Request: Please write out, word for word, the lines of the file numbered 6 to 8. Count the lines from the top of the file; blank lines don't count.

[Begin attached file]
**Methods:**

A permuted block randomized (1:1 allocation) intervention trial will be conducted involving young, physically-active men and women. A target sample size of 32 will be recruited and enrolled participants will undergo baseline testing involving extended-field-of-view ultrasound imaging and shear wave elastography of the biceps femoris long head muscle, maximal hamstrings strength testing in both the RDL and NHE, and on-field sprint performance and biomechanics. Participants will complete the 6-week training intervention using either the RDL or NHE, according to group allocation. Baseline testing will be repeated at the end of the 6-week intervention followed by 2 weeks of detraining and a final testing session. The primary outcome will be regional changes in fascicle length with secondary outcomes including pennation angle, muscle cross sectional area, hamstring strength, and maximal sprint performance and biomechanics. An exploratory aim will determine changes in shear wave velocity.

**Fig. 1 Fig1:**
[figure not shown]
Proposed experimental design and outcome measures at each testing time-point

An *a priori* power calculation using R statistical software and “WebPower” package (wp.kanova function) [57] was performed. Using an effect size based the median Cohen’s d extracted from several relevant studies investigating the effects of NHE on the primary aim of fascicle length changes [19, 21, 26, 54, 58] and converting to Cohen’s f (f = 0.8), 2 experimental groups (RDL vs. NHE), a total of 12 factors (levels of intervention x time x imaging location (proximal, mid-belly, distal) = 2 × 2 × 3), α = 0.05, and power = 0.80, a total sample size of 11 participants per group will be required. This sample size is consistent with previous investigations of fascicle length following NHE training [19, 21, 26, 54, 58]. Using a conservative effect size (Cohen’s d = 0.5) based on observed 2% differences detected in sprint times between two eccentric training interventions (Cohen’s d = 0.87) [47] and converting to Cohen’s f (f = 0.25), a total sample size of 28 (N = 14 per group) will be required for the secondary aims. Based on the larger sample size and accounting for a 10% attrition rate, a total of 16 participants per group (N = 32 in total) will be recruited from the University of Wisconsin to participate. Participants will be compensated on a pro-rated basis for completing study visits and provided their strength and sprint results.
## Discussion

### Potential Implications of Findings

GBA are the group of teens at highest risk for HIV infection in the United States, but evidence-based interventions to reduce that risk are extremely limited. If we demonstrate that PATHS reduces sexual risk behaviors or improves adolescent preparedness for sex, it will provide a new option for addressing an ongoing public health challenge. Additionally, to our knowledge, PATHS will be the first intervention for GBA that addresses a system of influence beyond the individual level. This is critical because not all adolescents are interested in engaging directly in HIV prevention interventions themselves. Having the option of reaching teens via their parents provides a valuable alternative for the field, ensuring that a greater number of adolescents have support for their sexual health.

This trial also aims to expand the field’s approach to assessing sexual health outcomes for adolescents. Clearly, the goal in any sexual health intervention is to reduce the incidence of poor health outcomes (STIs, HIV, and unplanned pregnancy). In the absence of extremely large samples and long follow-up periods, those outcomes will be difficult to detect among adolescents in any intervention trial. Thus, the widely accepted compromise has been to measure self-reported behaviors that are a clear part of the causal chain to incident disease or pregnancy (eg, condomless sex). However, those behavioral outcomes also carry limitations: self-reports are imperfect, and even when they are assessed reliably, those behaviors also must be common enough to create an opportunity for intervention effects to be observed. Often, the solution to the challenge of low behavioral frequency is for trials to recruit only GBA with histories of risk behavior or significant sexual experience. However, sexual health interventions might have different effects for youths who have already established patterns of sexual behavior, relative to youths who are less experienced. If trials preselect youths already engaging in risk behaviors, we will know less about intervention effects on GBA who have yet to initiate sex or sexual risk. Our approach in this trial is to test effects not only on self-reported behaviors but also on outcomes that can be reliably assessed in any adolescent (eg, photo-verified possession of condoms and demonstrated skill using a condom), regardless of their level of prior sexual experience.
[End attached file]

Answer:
An *a priori* power calculation using R statistical software and “WebPower” package (wp.kanova function) [57] was performed. Using an effect size based the median Cohen’s d extracted from several relevant studies investigating the effects of NHE on the primary aim of fascicle length changes [19, 21, 26, 54, 58] and converting to Cohen’s f (f = 0.8), 2 experimental groups (RDL vs. NHE), a total of 12 factors (levels of intervention x time x imaging location (proximal, mid-belly, distal) = 2 × 2 × 3), α = 0.05, and power = 0.80, a total sample size of 11 participants per group will be required. This sample size is consistent with previous investigations of fascicle length following NHE training [19, 21, 26, 54, 58]. Using a conservative effect size (Cohen’s d = 0.5) based on observed 2% differences detected in sprint times between two eccentric training interventions (Cohen’s d = 0.87) [47] and converting to Cohen’s f (f = 0.25), a total sample size of 28 (N = 14 per group) will be required for the secondary aims. Based on the larger sample size and accounting for a 10% attrition rate, a total of 16 participants per group (N = 32 in total) will be recruited from the University of Wisconsin to participate. Participants will be compensated on a pro-rated basis for completing study visits and provided their strength and sprint results.
## Discussion

### Potential Implications of Findings